One of the mysteries of the English language finally explained.
A covered wagon used by the 19th-century pioneers in crossing the North American prairies. The prairie schooner resembled the Conestoga wagon but was smaller.
- ‘These ruts will probably be here for centuries to come, due to the fact that so many prairie schooners have passed over the same spot, compacting the ground further and further.’
- ‘The trinity of terror's bullets whizzed by Melissa's head, narrowly missing her soft, brown eyes as she attempted to shield her children from harm as the tiny, wooden prairie schooner rumbled haplessly across the desert.’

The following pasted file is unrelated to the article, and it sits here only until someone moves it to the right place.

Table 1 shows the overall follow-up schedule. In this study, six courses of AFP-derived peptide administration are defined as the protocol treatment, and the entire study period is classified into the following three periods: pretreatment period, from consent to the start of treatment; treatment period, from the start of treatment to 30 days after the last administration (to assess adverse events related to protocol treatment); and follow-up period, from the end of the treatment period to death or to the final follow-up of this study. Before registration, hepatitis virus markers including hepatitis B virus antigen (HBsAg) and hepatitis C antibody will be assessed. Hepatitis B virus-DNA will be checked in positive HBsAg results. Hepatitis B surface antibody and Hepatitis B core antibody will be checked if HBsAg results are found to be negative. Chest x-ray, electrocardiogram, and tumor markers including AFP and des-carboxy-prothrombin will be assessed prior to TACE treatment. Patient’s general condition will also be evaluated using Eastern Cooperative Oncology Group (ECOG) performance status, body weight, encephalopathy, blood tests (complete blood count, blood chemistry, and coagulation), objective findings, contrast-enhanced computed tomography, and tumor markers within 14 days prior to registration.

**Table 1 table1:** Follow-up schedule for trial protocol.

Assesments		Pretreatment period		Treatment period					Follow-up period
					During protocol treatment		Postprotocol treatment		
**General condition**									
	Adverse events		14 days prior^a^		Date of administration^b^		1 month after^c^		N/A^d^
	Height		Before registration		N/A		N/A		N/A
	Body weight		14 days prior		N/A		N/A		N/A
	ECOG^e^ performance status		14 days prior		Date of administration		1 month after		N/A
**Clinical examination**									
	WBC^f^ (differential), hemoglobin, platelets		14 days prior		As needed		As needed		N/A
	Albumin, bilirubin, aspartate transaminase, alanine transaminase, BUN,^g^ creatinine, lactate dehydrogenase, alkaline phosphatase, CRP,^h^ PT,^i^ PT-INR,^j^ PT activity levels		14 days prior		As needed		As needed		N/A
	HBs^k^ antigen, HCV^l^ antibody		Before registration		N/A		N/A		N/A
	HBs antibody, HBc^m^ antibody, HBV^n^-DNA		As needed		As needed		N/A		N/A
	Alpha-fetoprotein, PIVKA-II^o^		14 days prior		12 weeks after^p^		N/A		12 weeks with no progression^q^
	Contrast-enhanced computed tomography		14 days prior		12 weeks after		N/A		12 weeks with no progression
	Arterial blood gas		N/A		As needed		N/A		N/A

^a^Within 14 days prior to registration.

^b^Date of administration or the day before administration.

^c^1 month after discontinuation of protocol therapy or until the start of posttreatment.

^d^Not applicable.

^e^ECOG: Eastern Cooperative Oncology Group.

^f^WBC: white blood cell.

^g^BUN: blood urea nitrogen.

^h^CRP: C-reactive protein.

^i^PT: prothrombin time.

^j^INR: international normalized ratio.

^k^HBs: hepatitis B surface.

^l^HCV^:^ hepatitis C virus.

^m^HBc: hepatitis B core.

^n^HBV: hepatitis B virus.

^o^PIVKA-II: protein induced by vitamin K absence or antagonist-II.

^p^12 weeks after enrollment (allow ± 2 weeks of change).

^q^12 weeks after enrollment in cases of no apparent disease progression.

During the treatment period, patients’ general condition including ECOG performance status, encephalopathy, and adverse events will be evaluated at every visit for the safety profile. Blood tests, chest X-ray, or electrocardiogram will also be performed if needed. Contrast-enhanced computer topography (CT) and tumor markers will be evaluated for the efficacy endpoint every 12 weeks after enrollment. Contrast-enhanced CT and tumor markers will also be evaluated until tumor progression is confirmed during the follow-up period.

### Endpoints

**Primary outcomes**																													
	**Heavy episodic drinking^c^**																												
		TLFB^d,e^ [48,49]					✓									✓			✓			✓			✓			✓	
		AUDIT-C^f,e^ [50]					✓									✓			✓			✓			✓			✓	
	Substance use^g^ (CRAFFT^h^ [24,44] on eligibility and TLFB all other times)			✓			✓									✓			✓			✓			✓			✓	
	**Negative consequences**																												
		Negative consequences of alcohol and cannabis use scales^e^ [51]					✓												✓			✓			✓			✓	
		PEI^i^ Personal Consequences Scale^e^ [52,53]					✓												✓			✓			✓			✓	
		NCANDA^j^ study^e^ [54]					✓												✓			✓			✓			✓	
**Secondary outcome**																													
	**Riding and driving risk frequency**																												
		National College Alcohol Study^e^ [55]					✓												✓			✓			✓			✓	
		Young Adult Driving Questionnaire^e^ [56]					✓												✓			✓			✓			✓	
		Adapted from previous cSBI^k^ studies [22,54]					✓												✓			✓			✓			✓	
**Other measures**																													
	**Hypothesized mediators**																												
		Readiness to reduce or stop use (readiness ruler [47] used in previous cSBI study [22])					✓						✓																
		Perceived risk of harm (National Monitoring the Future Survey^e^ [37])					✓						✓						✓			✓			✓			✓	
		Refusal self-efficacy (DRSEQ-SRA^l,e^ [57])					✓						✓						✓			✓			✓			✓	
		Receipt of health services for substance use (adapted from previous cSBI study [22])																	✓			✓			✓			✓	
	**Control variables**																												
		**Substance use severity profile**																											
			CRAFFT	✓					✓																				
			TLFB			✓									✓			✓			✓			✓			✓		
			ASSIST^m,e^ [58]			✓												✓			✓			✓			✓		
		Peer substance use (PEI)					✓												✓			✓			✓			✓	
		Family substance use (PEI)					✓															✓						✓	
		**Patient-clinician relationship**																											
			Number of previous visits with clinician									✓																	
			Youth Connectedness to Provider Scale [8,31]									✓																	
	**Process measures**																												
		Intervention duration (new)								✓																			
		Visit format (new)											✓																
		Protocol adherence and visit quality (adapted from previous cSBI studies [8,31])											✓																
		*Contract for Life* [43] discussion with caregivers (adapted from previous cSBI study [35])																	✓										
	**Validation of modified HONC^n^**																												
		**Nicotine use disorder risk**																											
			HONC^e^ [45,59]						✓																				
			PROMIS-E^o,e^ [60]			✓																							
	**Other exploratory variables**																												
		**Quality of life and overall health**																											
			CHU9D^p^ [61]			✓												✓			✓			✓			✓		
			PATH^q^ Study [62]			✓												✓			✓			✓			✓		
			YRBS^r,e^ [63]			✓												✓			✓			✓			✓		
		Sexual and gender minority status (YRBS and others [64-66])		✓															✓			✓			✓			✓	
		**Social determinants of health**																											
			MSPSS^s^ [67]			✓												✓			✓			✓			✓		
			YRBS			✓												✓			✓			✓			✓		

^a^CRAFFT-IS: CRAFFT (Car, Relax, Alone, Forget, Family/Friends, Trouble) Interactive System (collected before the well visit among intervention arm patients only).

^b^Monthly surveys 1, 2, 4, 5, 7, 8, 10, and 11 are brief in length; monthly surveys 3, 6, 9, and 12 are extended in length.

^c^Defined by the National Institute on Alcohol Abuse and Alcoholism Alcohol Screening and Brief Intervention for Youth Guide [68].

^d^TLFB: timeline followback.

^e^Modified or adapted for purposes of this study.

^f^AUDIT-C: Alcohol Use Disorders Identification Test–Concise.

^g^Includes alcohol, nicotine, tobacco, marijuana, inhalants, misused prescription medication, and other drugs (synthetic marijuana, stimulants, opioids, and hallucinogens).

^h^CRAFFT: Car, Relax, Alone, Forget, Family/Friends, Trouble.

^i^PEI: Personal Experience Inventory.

- ‘It carried passengers in new stagecoaches and freight from the mines using twelve-mule teams and prairie schooners pulled by sixteen oxen plus six spare animals.’
- ‘Yet wonder scarcely described the emotion all three adventurers felt as they saw, stretching to the horizon, an endless line of prairie schooners ready to set sail over waves of blue-green grass.’
- ‘The earliest recollections I have are of Dad and family making the trip by covered wagon (prairie schooner) from Ness City, Kansas to Ouray, Colorado.’
prairie schooner/ˈprerē ˈsko͞onər/
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